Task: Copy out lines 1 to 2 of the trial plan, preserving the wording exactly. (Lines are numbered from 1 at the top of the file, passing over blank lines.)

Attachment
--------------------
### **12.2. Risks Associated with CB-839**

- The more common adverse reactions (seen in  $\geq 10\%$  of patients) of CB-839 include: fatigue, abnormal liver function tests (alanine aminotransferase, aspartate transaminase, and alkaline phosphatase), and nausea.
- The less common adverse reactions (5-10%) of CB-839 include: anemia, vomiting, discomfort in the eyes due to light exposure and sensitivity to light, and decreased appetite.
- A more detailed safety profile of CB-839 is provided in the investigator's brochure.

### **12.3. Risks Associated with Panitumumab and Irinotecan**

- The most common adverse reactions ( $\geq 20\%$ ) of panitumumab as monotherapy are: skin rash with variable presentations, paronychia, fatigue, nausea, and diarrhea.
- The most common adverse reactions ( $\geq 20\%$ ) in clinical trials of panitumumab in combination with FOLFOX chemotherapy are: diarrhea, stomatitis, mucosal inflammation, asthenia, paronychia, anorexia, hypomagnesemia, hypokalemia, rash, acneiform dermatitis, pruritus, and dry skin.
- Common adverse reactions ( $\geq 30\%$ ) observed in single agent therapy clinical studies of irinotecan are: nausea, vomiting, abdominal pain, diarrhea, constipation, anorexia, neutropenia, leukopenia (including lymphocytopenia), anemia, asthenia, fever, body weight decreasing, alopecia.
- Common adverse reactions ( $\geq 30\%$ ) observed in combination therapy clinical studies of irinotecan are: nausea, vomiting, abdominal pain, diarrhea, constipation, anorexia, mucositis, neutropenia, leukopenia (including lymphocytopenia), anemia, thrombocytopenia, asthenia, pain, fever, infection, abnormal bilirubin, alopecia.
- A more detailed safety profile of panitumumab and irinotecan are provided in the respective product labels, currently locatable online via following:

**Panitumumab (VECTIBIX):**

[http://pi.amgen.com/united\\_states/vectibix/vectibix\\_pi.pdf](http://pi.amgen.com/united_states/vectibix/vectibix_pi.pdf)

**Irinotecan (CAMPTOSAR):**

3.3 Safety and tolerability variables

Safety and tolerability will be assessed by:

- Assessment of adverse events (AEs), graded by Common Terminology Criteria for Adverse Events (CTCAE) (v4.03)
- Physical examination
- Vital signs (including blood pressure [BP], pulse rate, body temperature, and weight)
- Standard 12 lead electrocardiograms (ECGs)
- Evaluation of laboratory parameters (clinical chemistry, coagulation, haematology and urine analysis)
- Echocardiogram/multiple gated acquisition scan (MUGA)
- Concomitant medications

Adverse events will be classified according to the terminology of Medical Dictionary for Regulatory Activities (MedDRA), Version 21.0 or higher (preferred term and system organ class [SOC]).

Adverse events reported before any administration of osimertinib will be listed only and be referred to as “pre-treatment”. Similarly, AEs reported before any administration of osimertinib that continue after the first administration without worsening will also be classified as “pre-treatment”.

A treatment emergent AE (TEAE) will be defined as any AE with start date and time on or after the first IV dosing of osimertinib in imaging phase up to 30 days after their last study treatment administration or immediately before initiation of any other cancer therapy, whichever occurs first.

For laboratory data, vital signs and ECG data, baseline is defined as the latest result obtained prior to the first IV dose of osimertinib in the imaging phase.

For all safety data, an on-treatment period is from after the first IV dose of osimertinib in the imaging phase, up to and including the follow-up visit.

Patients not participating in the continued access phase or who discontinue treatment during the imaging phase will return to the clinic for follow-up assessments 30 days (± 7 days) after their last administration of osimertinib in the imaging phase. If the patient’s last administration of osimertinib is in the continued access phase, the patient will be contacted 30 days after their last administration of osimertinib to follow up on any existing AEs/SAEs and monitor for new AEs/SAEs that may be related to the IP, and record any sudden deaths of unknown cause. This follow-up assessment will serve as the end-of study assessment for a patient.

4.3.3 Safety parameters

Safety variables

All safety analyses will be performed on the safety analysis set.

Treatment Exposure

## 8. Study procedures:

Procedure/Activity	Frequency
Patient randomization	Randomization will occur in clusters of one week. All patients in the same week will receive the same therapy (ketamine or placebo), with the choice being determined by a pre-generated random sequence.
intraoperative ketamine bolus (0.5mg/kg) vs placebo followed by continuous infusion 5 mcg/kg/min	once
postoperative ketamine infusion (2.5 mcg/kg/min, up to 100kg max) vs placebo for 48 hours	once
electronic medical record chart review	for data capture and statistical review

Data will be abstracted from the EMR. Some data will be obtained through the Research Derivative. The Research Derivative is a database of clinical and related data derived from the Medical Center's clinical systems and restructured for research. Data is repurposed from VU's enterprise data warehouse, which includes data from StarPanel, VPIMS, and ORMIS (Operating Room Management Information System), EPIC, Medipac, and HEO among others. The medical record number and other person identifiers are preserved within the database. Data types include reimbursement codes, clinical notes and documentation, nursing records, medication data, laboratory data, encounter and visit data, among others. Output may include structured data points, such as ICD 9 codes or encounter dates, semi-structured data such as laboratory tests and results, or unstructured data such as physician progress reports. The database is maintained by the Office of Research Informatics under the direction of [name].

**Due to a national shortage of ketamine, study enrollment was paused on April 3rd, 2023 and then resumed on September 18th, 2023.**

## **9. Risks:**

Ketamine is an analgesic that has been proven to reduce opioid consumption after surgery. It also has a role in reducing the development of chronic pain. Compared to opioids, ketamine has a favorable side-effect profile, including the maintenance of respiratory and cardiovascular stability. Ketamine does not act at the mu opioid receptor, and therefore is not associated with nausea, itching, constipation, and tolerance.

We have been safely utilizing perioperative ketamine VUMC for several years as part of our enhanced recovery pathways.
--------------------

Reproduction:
### **12.2. Risks Associated with CB-839**

- The more common adverse reactions (seen in  $\geq 10\%$  of patients) of CB-839 include: fatigue, abnormal liver function tests (alanine aminotransferase, aspartate transaminase, and alkaline phosphatase), and nausea.